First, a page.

A mid-life career change is as good as a rest

The writer is the author of ‘Extra Time: 10 Lessons for Living Longer Better’

This year, a Christmas card arrived from an old friend telling us she’s had a bit-part on TV. Formerly a teacher, she enrolled in drama school in her fifties, which didn’t augur well. Her parents had warned her against taking such a big risk when she was starting out. But after her mother died and left her a small legacy she took the leap — watching her on stage, you’d think she’d been doing it all her life.

I’ve interviewed lots of people who’ve made career shifts in mid-life. The lucky ones talk with a sparkle that makes them seem younger. They achieve, often for the first time, the happiness that comes from what the Hungarian-American psychologist Mihaly Csikszentmihalyi called a “flow state”: being completely absorbed in the task. When you’re in flow, nothing else seems to matter. And you don’t have to be an artist to feel it. One friend migrated from journalist to mindfulness instructor after taking up meditation as a sideline; another has enrolled on a plumbing course. At this year’s FT Weekend Festival, I met Ana Baillie, who is studying to be a midwife after 23 years as a lawyer with blue-chip firms. She had realised she might be only halfway through a long life, so why not switch to using a different part of her brain?

This sense of having extra time to play with can be very empowering. I have met people in their forties and fifties committing to years of training: in psychology, teaching, even medicine. They clearly expect a return on their investment by working into their seventies.

Naturally this is an elite group, buffered by professional earnings and/or supportive spouses. But they may be bellwethers. The Great Resignation of the pandemic removed many over-50s from the workforce, to general alarm. But we are only just beginning to map the Great Reshuffle, which saw workers of all ages job-hop, upskill, or return. In the UK and US, self-employment is on the rise again, with almost a million Britons aged 55-64, and almost half a million over 65, in that category. 

Labour shortages should make this an ideal time for older workers. Sadly, many employers remain wary. A report by the OECD and the non-profit Generation, based on interviews with hiring managers in eight countries, finds that older workers value experience more than recruiters, who are more interested in adaptability. It’s depressing to think that deep wells of wisdom are so readily dismissed. But the message is clear: show evidence of upskilling and tech nous.

That’s if you know what you want to do next. While younger generations have more varied careers, there are still 50-somethings who have worked in one sector and can find it hard to envisage an alternative. The standard advice to “talk to your network” can just reinforce their current identity. Those at senior levels may also suffer from an addiction to status, which can make a transition terrifying. Jan Hall and Jon Stokes, in their book Changing Gear, advise such people to try and remember what used to feel fun, to experiment.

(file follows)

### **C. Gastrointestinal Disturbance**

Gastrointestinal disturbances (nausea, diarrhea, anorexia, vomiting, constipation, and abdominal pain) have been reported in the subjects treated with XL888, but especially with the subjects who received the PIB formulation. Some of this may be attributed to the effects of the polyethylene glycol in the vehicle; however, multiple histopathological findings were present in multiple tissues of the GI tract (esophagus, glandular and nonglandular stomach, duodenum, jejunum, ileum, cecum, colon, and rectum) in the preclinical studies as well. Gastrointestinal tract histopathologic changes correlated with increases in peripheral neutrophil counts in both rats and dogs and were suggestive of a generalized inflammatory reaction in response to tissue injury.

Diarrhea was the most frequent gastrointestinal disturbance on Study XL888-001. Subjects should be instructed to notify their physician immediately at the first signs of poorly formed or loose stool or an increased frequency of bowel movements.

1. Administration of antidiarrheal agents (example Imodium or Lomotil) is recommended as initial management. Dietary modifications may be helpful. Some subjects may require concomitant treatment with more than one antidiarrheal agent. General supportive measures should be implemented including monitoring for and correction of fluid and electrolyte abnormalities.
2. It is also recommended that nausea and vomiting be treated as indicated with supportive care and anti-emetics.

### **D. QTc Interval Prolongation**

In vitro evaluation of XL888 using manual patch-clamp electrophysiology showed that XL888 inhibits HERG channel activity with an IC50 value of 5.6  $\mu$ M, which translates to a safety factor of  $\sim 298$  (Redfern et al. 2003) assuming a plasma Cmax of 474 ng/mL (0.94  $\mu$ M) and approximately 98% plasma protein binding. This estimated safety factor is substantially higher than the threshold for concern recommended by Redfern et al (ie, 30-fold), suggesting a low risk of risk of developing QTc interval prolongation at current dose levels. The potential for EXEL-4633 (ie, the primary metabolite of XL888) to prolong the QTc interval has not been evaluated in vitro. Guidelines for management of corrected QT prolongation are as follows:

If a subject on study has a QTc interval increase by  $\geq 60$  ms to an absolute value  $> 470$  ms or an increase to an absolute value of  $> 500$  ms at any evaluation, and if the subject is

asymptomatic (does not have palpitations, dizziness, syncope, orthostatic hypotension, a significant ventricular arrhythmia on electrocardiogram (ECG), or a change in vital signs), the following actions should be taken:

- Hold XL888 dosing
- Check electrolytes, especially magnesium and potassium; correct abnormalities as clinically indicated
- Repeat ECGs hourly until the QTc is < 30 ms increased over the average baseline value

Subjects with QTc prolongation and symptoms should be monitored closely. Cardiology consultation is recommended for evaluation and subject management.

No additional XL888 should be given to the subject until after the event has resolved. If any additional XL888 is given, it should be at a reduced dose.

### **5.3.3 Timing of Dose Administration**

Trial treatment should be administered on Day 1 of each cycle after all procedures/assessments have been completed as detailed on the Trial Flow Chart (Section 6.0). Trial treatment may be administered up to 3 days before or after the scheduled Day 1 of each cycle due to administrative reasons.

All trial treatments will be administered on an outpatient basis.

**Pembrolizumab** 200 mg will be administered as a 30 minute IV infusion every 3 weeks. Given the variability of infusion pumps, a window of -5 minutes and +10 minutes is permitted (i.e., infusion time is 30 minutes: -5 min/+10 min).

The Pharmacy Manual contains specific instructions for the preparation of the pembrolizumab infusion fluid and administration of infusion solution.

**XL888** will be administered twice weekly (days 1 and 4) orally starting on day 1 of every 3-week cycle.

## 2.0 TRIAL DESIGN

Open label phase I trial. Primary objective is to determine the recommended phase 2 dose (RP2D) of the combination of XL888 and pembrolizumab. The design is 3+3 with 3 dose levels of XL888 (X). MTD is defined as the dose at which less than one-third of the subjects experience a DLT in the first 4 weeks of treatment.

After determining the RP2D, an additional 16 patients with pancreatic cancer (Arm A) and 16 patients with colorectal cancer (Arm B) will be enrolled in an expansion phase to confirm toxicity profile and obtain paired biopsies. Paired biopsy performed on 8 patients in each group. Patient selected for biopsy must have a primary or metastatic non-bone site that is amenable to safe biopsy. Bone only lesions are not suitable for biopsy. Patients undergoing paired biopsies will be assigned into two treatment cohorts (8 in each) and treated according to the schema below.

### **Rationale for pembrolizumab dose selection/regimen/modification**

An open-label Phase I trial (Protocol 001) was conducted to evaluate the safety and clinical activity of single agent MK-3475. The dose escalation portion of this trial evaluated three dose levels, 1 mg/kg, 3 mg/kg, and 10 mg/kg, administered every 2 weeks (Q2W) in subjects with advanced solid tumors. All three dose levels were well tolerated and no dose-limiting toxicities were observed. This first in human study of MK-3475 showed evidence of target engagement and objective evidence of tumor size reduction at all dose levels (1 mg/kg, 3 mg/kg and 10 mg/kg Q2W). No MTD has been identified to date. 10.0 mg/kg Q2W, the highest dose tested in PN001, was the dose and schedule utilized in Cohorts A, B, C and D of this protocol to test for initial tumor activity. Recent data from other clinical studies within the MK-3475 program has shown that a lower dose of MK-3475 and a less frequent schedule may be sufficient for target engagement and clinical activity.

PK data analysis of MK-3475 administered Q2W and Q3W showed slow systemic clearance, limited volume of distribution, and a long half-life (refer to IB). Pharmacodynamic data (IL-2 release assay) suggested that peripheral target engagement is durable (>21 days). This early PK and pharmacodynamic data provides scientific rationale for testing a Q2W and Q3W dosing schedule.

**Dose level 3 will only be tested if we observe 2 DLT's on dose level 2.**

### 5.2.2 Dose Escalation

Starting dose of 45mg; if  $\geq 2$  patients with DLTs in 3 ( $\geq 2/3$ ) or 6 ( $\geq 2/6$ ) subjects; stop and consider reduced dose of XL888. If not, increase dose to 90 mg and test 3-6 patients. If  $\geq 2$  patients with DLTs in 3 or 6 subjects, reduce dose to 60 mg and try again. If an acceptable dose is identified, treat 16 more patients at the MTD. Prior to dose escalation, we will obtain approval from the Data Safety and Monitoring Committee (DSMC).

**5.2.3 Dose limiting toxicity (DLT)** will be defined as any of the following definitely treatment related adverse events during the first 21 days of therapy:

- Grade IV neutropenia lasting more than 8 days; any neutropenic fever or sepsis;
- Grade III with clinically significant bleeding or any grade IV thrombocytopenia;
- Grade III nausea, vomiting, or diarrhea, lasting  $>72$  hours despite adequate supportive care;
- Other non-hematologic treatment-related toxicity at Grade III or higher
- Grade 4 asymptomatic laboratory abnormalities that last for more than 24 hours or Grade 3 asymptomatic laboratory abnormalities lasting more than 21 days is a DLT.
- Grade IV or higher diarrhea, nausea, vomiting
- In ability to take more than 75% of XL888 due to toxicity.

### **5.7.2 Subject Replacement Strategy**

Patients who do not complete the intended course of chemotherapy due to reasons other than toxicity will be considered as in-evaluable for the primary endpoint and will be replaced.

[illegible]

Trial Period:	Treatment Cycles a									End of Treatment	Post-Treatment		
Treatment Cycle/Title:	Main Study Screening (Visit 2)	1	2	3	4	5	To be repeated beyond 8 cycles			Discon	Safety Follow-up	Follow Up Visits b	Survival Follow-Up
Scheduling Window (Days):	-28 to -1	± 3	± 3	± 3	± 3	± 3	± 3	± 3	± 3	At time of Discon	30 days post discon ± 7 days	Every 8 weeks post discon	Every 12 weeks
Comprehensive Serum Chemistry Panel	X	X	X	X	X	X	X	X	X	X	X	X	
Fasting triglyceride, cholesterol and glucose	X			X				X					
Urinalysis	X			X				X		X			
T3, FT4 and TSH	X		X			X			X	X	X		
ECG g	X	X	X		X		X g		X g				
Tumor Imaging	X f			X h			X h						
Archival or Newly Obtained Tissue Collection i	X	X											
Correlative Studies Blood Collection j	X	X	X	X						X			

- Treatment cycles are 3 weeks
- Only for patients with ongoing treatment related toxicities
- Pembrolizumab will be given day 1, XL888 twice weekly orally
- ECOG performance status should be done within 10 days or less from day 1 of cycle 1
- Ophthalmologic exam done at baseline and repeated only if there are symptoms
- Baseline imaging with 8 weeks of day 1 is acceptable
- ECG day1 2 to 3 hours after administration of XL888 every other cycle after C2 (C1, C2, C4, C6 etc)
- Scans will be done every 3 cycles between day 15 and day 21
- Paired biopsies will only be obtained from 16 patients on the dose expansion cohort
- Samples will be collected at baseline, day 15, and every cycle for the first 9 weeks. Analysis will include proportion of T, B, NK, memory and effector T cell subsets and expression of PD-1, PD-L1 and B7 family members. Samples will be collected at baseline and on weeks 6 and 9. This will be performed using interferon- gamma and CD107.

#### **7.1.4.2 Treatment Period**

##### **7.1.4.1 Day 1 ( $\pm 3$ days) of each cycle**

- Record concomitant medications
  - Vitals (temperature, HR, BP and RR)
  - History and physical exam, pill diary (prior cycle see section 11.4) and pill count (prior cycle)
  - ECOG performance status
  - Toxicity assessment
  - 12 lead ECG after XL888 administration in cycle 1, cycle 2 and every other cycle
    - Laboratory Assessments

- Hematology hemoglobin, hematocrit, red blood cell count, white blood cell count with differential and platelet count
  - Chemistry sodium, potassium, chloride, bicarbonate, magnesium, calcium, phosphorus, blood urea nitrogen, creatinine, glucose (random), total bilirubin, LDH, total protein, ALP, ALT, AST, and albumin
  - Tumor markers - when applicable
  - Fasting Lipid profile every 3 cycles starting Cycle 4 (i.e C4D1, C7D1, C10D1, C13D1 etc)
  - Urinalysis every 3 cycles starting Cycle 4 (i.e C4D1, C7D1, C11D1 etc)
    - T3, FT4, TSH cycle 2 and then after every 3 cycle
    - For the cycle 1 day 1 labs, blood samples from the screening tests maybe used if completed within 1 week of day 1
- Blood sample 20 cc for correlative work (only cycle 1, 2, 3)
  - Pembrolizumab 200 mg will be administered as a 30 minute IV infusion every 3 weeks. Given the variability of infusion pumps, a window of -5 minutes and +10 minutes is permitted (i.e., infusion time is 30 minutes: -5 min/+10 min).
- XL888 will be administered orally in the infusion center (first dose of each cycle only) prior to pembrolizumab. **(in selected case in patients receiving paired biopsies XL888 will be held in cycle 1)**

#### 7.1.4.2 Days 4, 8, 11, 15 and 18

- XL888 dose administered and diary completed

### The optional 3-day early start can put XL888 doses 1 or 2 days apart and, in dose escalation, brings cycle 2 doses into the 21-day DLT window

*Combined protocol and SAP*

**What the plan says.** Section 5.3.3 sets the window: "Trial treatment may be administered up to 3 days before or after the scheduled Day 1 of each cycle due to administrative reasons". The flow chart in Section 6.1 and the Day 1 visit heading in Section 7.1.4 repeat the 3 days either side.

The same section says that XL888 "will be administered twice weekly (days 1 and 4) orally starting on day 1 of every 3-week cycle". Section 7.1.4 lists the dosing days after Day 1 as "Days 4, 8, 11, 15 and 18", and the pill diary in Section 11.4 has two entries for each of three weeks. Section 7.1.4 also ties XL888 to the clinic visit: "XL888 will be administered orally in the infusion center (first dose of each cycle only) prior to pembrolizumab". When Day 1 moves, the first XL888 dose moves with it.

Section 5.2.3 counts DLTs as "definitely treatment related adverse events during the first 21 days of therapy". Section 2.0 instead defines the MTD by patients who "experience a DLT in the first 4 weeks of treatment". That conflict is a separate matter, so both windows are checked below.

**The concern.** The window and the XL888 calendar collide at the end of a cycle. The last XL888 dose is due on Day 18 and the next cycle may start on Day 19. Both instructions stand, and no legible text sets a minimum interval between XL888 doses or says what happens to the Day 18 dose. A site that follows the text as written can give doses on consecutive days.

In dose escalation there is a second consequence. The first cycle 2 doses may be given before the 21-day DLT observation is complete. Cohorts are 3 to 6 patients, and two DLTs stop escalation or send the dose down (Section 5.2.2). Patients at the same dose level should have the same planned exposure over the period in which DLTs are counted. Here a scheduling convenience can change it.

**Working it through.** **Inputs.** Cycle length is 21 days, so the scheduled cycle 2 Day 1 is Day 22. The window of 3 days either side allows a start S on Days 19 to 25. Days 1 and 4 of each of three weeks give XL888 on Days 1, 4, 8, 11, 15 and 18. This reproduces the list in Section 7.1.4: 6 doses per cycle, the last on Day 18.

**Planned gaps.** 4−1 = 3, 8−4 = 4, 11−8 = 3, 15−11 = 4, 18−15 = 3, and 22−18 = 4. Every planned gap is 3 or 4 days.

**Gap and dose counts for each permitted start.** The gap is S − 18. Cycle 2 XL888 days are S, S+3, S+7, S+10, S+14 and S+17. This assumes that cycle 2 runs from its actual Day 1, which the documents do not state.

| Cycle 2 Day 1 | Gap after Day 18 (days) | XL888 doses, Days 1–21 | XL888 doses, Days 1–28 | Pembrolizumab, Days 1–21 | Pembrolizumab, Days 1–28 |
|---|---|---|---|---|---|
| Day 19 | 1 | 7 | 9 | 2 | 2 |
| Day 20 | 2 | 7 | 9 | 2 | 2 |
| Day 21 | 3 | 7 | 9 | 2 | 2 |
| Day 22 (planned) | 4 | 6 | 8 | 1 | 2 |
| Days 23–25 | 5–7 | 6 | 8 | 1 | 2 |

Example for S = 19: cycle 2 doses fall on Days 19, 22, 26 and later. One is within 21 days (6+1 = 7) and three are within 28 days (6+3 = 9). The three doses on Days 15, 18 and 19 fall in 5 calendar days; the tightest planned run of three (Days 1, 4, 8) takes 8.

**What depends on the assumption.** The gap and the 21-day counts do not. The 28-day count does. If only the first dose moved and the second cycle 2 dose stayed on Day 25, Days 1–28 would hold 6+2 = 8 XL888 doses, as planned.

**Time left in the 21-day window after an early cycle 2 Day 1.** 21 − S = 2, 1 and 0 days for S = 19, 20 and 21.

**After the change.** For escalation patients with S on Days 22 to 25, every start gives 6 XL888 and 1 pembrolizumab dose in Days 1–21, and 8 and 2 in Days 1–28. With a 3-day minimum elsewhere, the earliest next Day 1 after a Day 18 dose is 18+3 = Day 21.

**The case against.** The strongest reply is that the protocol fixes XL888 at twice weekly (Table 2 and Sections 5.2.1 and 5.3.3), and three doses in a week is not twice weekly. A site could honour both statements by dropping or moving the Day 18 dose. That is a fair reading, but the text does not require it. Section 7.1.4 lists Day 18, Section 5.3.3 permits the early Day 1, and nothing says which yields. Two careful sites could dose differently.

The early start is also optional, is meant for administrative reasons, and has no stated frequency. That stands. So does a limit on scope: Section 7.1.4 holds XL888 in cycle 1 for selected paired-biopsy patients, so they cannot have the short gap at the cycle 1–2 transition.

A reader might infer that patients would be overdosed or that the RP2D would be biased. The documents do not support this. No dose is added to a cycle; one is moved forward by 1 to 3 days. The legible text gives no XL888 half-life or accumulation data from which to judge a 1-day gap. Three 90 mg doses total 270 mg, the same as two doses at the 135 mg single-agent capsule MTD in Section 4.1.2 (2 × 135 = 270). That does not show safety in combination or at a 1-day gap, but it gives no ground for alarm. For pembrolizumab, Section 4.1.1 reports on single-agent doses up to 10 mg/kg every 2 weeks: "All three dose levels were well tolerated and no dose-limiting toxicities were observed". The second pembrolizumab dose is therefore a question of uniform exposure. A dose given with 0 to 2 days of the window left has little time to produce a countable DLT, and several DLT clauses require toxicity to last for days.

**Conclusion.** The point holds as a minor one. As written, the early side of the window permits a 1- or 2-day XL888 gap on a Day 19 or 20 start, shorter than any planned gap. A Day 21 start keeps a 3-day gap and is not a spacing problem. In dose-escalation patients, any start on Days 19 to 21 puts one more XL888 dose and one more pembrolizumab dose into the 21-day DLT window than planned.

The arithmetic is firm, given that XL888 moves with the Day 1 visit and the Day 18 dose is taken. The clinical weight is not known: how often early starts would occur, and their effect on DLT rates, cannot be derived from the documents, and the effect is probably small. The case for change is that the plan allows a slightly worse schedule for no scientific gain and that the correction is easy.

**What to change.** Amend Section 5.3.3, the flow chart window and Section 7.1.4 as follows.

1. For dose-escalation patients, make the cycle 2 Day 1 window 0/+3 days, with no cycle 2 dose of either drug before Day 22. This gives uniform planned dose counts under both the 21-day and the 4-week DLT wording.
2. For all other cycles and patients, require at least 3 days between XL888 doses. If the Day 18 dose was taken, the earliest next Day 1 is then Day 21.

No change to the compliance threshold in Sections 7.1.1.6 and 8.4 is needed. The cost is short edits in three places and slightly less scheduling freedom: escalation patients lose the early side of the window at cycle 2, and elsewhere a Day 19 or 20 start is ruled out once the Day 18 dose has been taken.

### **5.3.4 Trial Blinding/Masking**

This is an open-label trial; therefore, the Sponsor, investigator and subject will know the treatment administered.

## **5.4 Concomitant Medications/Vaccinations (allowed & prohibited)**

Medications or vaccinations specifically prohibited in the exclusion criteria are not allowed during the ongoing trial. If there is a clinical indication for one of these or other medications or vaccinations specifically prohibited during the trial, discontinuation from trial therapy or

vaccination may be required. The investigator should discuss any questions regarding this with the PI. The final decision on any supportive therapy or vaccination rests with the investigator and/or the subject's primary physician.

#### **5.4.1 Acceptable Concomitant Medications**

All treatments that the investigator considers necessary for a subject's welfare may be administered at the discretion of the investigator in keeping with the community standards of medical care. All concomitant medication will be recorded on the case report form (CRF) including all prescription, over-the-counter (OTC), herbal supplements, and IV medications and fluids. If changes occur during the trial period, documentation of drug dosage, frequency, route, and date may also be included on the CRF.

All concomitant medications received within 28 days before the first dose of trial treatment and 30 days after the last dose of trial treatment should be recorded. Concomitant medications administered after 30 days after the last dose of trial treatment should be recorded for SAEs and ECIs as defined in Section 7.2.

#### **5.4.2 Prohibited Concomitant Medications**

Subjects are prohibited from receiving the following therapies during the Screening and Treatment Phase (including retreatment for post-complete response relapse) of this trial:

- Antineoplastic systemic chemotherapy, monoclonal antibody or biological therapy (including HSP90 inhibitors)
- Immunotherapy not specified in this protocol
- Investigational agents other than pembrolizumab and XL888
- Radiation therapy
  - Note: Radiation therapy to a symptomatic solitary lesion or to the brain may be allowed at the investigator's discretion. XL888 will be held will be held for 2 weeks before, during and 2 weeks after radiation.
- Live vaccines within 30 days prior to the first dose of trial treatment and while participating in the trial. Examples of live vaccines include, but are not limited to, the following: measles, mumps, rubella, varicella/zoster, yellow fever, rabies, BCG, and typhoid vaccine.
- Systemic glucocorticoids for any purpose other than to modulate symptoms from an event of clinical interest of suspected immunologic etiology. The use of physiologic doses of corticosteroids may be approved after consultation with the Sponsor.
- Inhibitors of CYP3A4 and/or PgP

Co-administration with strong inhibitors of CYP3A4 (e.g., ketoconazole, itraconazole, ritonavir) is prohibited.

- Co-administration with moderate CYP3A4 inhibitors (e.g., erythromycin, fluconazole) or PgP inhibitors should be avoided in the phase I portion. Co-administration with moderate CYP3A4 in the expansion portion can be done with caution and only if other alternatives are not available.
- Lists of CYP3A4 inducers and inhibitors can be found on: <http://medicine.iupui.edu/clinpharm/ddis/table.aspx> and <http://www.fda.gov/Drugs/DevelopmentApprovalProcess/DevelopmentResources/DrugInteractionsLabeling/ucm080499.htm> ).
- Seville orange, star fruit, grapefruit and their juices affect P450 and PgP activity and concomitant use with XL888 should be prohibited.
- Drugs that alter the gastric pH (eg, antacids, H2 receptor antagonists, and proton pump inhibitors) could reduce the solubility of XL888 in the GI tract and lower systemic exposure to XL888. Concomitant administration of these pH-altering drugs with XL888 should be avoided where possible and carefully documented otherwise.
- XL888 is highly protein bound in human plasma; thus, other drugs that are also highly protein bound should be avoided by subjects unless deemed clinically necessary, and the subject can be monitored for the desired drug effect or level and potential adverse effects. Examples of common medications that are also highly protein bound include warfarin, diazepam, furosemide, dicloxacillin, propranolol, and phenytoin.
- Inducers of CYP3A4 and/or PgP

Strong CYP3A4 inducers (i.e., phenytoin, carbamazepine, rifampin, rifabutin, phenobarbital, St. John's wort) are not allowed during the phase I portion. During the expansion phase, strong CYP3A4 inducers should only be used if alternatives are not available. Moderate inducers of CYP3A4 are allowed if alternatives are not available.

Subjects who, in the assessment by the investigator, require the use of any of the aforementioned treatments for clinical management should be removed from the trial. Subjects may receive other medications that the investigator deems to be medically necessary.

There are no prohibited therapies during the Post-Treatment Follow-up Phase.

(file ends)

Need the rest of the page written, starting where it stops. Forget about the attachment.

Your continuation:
The universal advice is to think ahead. Catherine Sermon, of the Careers Can Change campaign, says that adopting “small habits” can help de-risk a potential career shift: research what the fantasy job really requires, and ask people in that field if they’d be willing to have a cup of tea — “but think beforehand what help you want”. One of the campaign’s stars is Benvon Crumpler, a former BBC executive, who left broadcasting at the age of 50. She was pleasantly surprised by how willing strangers were to give advice. A programme called Brave Starts, which offers careers guidance to the over-45s, reminded her that she had “a ton of transferable skills”. She is now the chief operating officer of a digital recruitment business.

It can be hard to shake off the idea that mid-life marks the narrowing of options and the onset of decline, mapped in David Blanchflower and Andrew Oswald’s famous U-shaped curve of self-reported life satisfaction, which slopes down from our twenties and bottoms out in our forties. But it does rise again. And indeed the Canadian psychoanalyst Elliott Jaques, who coined the phrase “midlife crisis” in 1965, wrote some of his most original ideas in his seventies and set up an educational and research institute in his eighties.

I am a strong believer in telling stories like that, which make change seem possible. That seems more useful than some of Dr Google’s advice. It’s all very well being told to “use your superpowers” when you haven’t the faintest idea what they are, or to “live your best life” when you are trapped in the real world by financial commitments.

Few people have the luxury of becoming a gardener or going into interior design. Only 15 per cent of Britons aged 45-54 have received careers advice in the past three years, compared to two-thirds of those aged 16-24. But while school pupils need all the help they can get, it can be equally bewildering to know what’s out there at 50. The very fact that some pioneers are retraining as teachers and psychologists — which society badly needs more of — should be a signal that mid-career learners should be everywhere, not something to be remarked upon. 

For many, the biggest barrier to change is ourselves. Busy people are afraid of stillness. High achievers are afraid of fumbling. My actor friend had to overcome a lifetime of warnings about the perils of theatre to achieve her dream. I recently met a man who had lost his job and whose interim plan had failed. He was lucky enough to be solvent, but he couldn’t bear to have nothing to report. “Say you’re writing a book,” I said. And who knows, maybe he will.


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